Not all Christians, including evangelicals, are fans of the wealthy, thrice-married White, who has long been associated with the prosperity gospel, a set of beliefs that says God will reward faith, and very generous giving, with financial blessings. Detractors point to a congressional investigation of her former church’s finances and accusations that she has taken advantage of her mostly African American parishioners through her fundraising. Southern Baptist leader Russell Moore has called her a “charlatan,” conservative Christian writer Erick Erickson has said she’s a “Trinity-denying heretic,” and Christian rapper Shai Linne named her a “false teacher” in one of his songs.
But since the election, White’s star has soared. She offered a prayer at Trump’s inauguration (becoming the first clergywoman in history in such a role). She sat by the president at a private dinner for evangelical leaders on the eve of the National Day of Prayer. She has hovered close by during prayer sessions in the Oval Office. She was present when Trump met with advisers to discuss the nomination of Neil M. Gorsuch to the Supreme Court. Meanwhile, she told me, she has turned many of her duties as a pastor of a large church in Apopka, Fla., over to associates as she jets to the White House an average of once a week. (The Trump White House does not release visitor logs, so it’s difficult to confirm how often White is there.)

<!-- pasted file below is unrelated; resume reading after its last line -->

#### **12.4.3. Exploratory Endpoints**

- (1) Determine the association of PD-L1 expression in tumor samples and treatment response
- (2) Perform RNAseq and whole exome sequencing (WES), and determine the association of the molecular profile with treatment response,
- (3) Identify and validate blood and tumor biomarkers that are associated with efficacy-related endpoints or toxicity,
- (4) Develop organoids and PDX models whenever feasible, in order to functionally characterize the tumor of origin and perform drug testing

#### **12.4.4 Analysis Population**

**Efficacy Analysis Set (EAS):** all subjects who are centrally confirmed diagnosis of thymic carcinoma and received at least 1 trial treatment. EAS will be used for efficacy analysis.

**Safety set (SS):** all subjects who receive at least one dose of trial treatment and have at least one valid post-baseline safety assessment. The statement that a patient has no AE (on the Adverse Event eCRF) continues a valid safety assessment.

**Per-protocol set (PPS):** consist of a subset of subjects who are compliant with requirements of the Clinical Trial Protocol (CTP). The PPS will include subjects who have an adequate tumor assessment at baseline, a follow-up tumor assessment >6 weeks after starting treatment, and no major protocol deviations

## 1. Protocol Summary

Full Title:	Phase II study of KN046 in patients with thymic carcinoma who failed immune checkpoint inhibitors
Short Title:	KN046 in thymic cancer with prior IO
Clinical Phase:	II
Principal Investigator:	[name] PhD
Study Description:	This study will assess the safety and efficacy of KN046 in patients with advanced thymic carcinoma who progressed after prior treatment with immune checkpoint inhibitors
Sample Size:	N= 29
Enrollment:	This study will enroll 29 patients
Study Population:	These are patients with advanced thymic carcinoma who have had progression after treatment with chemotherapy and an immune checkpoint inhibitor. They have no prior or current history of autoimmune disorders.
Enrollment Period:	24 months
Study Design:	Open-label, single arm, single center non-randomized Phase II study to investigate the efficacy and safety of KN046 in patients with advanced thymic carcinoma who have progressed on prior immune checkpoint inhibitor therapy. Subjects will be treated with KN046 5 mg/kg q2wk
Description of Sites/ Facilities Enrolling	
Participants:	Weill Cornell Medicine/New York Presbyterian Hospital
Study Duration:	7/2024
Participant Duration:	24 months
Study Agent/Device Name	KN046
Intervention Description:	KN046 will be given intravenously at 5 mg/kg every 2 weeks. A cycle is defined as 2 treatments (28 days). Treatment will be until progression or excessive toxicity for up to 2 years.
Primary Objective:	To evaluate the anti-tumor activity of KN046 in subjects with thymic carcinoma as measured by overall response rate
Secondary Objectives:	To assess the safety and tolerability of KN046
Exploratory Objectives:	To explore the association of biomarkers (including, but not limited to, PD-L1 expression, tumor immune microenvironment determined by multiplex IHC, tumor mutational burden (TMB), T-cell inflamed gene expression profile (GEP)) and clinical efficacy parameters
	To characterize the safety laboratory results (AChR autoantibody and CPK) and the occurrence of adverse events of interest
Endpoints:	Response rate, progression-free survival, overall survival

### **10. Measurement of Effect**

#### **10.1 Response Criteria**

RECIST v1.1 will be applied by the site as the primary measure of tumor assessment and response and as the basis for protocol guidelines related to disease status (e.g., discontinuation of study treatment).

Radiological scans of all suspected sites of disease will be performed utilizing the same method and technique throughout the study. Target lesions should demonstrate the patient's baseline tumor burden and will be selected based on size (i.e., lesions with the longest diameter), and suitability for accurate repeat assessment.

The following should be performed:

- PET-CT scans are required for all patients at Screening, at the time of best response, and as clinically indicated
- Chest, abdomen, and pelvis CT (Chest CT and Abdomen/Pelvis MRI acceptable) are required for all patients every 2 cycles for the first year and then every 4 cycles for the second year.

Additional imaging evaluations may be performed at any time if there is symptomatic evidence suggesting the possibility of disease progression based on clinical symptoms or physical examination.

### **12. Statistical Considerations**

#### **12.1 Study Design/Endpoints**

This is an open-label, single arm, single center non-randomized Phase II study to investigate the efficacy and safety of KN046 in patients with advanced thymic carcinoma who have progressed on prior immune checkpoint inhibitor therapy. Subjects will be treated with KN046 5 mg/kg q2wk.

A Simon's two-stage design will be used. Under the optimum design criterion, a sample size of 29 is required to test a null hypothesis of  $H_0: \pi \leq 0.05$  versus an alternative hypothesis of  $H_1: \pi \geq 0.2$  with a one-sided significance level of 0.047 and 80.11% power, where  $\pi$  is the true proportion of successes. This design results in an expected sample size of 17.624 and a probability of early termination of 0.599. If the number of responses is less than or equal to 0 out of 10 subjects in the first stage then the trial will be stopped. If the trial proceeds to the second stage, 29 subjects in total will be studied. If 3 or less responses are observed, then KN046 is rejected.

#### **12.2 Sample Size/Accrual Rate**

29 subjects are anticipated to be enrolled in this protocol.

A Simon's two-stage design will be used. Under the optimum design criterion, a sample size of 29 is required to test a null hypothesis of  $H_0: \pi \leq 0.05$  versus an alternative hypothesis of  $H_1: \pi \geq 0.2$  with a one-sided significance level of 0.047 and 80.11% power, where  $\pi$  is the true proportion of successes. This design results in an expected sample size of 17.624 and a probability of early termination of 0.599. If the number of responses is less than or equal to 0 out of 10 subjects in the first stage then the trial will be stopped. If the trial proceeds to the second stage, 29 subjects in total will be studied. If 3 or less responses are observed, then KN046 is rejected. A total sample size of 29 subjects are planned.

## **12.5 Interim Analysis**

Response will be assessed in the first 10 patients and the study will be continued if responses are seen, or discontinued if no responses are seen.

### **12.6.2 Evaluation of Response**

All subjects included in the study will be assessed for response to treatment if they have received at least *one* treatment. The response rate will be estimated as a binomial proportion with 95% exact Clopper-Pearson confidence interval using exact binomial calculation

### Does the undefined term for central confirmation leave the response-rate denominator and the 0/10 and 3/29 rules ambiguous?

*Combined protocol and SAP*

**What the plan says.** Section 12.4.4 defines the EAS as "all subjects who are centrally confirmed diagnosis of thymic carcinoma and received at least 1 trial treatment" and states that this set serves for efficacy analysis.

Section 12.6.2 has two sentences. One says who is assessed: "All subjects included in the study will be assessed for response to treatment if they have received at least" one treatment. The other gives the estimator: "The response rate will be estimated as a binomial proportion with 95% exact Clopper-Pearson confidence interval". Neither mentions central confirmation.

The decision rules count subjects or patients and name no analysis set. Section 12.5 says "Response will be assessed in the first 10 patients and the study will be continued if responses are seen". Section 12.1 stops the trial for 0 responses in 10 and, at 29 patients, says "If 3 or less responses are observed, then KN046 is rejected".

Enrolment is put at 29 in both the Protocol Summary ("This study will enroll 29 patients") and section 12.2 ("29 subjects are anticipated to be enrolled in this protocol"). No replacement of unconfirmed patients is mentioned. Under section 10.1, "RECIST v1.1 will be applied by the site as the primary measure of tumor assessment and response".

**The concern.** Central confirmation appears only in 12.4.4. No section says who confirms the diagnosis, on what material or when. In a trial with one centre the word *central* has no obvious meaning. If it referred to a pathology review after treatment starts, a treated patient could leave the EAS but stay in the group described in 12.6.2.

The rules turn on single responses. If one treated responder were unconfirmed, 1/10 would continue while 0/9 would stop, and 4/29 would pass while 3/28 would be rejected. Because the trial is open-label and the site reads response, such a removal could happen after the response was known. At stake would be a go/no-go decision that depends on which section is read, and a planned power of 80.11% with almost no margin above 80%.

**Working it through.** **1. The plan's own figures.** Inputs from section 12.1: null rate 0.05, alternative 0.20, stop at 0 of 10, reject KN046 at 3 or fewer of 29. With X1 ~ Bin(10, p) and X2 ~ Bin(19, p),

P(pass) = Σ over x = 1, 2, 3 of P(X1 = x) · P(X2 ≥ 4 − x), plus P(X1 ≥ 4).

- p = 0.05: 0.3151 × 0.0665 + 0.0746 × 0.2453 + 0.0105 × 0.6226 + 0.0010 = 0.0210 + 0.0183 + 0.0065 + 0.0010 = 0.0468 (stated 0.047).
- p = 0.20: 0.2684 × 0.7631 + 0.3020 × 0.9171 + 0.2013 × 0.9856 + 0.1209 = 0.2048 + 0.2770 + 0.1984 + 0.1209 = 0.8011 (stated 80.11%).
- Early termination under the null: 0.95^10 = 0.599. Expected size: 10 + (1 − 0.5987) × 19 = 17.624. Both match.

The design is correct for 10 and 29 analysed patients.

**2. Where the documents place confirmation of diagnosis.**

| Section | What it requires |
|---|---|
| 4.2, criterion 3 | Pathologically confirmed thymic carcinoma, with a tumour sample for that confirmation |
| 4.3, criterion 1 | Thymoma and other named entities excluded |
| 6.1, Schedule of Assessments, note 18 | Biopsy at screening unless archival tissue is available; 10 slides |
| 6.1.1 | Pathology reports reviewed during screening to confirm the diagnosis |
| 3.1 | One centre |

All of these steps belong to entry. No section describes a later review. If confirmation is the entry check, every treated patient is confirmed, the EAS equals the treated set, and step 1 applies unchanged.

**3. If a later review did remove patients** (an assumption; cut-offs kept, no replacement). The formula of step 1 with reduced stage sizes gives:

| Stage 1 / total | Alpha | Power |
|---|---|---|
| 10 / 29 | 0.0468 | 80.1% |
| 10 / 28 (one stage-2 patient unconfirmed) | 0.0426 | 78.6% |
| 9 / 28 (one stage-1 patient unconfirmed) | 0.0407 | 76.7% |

White has no title and no official position at the White House but plays several roles. After helping to put together an evangelical council for Trump during the campaign, she is now, she explains to me, the convener and de facto head of a group of about 35 evangelical pastors, activists and heads of Christian organizations who advise Trump. (The White House would not release a list of members, but other names associated with this group include Focus on the Family founder James Dobson, Billy Graham’s son Franklin Graham, Liberty University President Jerry Falwell Jr., conservative political activist Ralph Reed and Dallas-based pastor Robert Jeffress.) She also acts as pastor to the president. And in the words of Johnnie Moore, the evangelical advisory council’s unofficial spokesman and White’s publicist, she serves as “part life coach, part pastor” for White House staff.
In 2010, the Grassley committee closed down the investigation without penalizing anyone, though it released documents that remain online. The 13-page report about the Whites, which includes a number of allegations about their apparent appropriation of church and ministry finances for personal use, said theirs was one of four ministries that did not fully cooperate with investigators. One of the problems investigators ran into, the report says, was that Without Walls had required all employees to sign lifelong confidentiality agreements.
“The problem with the Trump administration is that there’s this evangelical group that has access and is being consulted, but there’s no comparable entity for other Christians and other faiths,” says Rogers. “There are no visitor logs being released, no transparency about their activities and nothing to answer to the public for. Our Constitution says our government can’t prefer some faiths over others, so anything that seems to be a preference raises some red flags.”